Iceland is a pretty small country, people-wise. There’s only around 300,000 people in total, and most of them are related. In Michael Lewis’s 2011 book Boomerang (on the global financial collapse. It’s really good!), he explains that there are only about nine surnames in the country, and everyone is listed in the phone book by their first names. And yes, they all know Bjork. “Yes, I know Bjork,” says a professor at the University of Iceland, whom Lewis interviews. “She can’t sing, and I know her mother from childhood, and they were both crazy. That she is so well known outside of Iceland tells me more about the world than it does about Bjork.”
Thanks to their generally closed society over the last 1,100 years and the fact that everyone has similar last names (ending in either -son or -dottir), dating and mating can be tricky. But a new app, which is loosely translated to mean Incest Prevention Alarm, is hoping to help Icelanders avoid sleeping with relations. Its slogan is “Bump the app before you bump in bed.” Keep reading »
Better start hoarding your cum shot videos and bondage now, Icelanders! The government of Iceland is considering a ban on Internet pornography that depicts “violent,” “hateful,” and “degrading” content in an effort to keep children from being exposed to that material. Keep reading »
Icelandic teen Blaer Bjarkardottir won the right to use her birth name in court this week. Blaer, which means “Breeze” in Icelandic, was on the restricted names list because it was considered a masculine name. Because the name was not approved , the authorities at the National Registry recorded Blaer’s name as Stulka, which translates to “Girl.” Keep reading »
Today in “Confusing Headlines From Iceland,” a missing tourist joined a search party to look for … herself. How does that work? Well, the woman was on a bus tour through the southern highlands of Iceland, and decided to change her clothes and “freshen up” after exploring a volcanic canyon. Apparently her freshening up routine was so effective (I might need to get some tips from this lady) that the bus driver and the rest of the tour group failed to recognize her and reported her missing to the police. A 50-person search party was formed, which the woman eagerly joined (bless her heart) after failing to realize the person everyone was looking for was, you know, her. Search efforts continued until 3 a.m., when it was discovered that the bus driver had miscounted his passengers and the missing woman had never been lost. Well, at least not in the physical sense. No word on whether the massive search party helped her find herself, in the Eat, Pray, Love sense. [Boing Boing]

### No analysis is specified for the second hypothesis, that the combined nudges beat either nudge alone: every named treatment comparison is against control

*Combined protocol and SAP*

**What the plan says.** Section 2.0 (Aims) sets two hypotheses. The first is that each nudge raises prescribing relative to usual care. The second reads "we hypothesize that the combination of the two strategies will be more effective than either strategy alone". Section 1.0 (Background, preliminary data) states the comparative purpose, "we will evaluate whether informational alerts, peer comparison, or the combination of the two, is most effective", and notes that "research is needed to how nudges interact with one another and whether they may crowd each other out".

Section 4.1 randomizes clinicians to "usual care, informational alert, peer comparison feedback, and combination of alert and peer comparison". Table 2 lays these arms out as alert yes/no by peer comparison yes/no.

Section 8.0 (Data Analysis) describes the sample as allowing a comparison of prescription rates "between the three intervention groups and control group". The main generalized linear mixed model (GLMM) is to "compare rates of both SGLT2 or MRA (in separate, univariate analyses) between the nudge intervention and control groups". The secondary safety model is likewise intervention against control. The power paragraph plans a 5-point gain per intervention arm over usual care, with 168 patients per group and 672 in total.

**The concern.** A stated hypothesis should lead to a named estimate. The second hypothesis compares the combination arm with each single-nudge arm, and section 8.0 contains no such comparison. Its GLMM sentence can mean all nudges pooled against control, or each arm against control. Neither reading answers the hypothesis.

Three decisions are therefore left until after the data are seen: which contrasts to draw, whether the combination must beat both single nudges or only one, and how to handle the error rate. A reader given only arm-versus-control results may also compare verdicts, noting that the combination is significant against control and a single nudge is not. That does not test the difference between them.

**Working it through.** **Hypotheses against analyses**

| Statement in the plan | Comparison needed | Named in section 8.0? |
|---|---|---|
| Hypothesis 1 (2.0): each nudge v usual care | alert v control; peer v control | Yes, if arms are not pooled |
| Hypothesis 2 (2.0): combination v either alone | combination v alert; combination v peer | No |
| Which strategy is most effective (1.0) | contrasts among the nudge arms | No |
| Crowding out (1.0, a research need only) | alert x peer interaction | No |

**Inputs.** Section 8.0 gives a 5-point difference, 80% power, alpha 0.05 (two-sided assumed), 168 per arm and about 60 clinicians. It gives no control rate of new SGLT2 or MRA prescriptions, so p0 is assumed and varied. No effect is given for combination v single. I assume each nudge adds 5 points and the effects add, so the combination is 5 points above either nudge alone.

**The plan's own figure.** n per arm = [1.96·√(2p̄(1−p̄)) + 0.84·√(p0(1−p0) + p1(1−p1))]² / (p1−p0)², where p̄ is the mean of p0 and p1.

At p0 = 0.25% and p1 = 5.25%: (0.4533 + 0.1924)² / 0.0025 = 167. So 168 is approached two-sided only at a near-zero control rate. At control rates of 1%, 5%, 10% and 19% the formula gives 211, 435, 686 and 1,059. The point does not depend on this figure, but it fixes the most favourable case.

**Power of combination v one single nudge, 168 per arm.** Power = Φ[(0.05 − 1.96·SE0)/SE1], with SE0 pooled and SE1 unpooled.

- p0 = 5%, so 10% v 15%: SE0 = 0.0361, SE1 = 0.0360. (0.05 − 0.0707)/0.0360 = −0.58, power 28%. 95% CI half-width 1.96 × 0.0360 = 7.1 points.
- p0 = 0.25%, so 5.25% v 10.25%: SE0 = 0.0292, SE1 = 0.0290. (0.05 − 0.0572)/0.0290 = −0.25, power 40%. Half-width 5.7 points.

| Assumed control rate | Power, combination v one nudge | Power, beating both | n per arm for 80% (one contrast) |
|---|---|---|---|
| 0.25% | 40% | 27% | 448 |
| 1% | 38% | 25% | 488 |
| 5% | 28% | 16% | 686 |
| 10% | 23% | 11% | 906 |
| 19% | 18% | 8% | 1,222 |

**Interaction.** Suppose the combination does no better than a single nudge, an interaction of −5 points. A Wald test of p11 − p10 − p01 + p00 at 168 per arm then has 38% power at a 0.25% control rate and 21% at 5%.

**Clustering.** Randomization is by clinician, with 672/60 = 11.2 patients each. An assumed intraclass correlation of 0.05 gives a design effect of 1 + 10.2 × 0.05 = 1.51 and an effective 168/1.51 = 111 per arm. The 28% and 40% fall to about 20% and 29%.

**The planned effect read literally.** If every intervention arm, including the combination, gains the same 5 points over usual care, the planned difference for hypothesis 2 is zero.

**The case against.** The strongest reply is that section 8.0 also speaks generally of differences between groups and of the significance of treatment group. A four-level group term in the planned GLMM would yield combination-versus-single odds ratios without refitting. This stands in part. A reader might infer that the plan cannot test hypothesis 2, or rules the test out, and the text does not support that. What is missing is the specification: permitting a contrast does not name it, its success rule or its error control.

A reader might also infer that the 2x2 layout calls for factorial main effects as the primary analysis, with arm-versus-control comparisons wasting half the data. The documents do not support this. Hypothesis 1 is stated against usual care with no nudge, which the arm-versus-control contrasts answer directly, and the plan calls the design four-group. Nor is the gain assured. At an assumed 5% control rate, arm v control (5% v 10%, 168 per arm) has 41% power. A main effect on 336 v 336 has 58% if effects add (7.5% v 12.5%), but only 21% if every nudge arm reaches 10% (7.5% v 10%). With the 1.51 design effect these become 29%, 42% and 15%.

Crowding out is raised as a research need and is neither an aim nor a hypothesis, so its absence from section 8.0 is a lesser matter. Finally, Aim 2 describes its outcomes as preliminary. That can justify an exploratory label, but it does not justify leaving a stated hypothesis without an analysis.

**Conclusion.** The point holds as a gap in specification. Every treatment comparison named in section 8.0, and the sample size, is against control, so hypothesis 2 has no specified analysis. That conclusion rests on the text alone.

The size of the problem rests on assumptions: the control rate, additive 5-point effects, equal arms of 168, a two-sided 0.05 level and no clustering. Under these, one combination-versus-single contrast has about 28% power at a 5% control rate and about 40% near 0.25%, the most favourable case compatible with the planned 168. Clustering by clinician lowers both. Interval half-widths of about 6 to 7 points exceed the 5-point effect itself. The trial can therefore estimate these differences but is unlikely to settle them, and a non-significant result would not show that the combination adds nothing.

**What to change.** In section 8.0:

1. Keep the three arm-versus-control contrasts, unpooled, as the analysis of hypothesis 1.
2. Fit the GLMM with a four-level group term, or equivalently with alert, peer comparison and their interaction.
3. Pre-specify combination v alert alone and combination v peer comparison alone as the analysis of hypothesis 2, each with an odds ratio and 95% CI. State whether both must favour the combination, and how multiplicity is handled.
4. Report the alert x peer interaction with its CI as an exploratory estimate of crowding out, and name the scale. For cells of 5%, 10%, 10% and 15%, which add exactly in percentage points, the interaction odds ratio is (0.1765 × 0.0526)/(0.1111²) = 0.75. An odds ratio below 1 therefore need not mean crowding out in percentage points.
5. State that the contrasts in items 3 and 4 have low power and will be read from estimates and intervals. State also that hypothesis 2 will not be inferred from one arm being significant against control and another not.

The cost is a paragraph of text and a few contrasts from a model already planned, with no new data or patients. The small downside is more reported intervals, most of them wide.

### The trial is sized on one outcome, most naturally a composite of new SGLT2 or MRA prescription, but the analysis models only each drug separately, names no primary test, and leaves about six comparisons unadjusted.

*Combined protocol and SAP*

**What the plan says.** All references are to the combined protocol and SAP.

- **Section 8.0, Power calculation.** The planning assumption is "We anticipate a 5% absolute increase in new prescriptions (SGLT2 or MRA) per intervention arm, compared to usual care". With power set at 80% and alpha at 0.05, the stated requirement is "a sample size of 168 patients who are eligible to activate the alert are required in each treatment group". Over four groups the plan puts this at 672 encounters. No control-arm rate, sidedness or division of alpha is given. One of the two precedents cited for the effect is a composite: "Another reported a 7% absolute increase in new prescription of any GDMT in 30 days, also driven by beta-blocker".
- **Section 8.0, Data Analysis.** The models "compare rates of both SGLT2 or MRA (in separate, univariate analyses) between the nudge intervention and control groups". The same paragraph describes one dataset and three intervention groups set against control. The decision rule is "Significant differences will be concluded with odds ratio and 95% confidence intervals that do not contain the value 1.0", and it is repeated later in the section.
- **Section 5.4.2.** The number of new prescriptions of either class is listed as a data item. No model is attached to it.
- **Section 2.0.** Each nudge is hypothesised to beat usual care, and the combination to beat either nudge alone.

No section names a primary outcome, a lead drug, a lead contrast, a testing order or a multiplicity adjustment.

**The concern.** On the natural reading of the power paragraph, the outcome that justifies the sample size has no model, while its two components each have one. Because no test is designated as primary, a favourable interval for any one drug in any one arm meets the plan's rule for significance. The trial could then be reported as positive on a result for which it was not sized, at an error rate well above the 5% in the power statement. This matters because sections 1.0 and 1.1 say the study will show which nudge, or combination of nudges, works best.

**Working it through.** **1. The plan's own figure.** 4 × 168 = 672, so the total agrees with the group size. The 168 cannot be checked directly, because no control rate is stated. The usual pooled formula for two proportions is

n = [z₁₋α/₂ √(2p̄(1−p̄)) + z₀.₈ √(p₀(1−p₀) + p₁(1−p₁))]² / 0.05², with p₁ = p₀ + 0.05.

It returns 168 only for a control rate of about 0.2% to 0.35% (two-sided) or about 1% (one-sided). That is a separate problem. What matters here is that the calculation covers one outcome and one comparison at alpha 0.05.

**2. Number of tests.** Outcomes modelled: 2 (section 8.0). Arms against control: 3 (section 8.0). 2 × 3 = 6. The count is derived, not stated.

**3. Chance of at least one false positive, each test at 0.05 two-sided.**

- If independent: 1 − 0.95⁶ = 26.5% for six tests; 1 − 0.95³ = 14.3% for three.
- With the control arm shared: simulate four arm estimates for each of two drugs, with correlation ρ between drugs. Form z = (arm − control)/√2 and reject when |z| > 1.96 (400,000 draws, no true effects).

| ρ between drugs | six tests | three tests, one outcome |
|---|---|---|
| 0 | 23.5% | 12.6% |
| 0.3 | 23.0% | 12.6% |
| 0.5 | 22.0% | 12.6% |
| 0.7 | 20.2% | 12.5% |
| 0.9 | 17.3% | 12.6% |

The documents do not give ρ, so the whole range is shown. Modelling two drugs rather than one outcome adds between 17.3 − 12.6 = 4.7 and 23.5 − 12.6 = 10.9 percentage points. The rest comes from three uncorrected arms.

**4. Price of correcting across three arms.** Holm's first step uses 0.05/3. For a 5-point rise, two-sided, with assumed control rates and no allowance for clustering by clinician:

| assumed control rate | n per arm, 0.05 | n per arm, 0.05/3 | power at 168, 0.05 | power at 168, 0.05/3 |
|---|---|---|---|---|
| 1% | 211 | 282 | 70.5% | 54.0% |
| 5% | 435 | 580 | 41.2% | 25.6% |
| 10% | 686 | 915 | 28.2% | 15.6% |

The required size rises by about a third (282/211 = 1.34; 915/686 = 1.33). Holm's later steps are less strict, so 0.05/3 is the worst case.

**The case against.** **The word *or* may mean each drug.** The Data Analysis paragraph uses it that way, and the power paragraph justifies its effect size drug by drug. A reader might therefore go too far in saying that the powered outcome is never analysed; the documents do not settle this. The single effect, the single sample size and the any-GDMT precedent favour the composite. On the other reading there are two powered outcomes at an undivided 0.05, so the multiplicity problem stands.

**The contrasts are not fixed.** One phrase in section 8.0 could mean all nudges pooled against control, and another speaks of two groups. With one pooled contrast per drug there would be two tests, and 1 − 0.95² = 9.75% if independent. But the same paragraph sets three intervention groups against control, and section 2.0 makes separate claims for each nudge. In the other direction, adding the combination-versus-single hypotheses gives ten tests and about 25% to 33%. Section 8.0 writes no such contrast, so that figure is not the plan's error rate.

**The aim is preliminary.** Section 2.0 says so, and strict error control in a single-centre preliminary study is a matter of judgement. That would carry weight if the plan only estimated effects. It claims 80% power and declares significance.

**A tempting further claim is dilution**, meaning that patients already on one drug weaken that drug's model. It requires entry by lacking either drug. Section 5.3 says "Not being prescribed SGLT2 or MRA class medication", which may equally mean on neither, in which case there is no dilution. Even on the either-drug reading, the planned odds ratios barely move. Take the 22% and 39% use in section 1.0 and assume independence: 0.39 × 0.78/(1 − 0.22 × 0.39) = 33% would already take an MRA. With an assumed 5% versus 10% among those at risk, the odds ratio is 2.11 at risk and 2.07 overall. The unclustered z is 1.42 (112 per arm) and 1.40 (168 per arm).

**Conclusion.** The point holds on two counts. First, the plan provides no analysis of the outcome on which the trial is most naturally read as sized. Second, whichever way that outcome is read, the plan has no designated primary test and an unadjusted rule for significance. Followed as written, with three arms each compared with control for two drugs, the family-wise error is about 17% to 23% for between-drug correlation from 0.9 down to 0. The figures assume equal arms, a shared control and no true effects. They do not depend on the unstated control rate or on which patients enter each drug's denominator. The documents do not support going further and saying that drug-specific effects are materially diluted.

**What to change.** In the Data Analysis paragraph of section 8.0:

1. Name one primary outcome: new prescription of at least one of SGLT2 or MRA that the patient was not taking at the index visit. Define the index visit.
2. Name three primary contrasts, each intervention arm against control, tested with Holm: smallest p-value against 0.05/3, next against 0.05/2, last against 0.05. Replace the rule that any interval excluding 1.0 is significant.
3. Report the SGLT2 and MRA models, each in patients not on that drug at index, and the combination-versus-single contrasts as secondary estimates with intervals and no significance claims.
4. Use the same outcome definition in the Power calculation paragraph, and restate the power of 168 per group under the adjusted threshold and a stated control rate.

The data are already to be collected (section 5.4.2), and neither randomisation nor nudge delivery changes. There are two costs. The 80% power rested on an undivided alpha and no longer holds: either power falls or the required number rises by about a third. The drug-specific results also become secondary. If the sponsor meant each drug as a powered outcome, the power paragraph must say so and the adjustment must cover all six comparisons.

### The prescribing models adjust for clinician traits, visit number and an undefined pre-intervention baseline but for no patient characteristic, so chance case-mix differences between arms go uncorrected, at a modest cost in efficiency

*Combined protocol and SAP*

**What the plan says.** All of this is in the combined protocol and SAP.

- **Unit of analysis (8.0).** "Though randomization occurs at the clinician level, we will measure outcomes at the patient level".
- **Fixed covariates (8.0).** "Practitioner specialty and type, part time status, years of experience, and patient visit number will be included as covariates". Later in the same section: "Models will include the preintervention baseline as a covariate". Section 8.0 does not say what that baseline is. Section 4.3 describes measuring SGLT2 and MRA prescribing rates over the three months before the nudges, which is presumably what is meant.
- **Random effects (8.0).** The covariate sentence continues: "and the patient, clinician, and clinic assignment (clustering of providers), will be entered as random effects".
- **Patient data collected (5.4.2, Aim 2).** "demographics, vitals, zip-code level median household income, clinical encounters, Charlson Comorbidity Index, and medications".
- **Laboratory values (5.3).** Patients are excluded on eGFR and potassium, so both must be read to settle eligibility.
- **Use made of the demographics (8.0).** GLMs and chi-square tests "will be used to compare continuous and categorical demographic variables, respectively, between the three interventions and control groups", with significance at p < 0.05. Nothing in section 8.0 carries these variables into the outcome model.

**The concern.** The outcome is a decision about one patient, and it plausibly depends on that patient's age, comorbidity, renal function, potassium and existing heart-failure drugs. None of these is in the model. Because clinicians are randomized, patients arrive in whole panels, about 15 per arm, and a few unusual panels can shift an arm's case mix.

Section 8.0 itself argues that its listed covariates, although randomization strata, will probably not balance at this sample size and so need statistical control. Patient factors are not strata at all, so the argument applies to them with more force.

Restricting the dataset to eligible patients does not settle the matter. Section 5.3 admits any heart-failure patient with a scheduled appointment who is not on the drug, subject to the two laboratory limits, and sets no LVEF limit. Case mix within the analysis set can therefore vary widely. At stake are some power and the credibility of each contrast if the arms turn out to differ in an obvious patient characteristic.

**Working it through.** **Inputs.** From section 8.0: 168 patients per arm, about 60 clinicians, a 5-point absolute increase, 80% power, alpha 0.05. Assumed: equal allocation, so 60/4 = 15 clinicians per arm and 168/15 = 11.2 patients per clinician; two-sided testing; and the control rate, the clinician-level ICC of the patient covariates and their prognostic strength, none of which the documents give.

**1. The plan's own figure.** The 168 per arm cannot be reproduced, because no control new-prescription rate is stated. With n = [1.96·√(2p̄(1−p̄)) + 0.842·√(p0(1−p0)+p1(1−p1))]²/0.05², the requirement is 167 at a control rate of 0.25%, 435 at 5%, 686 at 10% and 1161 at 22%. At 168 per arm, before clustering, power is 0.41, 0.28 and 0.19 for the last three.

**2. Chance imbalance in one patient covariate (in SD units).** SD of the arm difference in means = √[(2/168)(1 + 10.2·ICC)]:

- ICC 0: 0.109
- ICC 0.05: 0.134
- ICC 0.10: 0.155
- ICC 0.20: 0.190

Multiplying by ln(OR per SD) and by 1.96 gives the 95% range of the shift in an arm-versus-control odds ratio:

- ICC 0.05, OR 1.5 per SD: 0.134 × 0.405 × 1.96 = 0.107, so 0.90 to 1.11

Iceland is the place to be. Aside from the hot springs, the moon rock, and all of its inhabitants looking like sexy aliens, Iceland is home to the world’s largest collection of cock. The Phallological Museum in Husavik has an extensive collection of 209 peens and penile parts belonging to 92 different species. You can catch a glimpse of whale, seal, and — for the first time — human dick. Yup, they just got their first Homo Sapien specimen, donated by 95-year-old dead man, Pall Arason. What a legacy to leave behind. I’m in! Who is coming with me? [Huffington Post, Phallus] Keep reading »
If you need us, we’ll be in Iceland. That’s because according to a new report from the World Economic Forum, Iceland is tops for women. The Global Gender Gap Report found that women do best in Iceland, Norway and Finland. What makes these Nordic countries so much better than the rest of the world? A smaller gender gap. As the study states, “The Index rewards countries that reach the point where outcomes for women equal those for men, but it neither rewards nor penalizes cases in which women are outperforming men.”
The study evaluated four main categories: economic participation and opportunity, educational attainment, political empowerment, and health and survival. The U.S. came in 19th. And at the bottom of the list — Pakistan, Chad and Yemen. [NPR] Keep reading »
Iceland has passed a law to shut down all strip clubs, making it illegal for any business to profit from the nudity of its employees.
Well, duh. It’s cold up there.
Actually, no: politician Kolbrun Halldorsdottir, who first proposed the law, said on Wednesday, “It is not acceptable that women, or people in general, are a product to be sold.” Iceland began hammering that point home last year when it passed a law effectively banning prostitution by criminalizing the purchase of sex; the strip club law is simply the next step. Keep reading »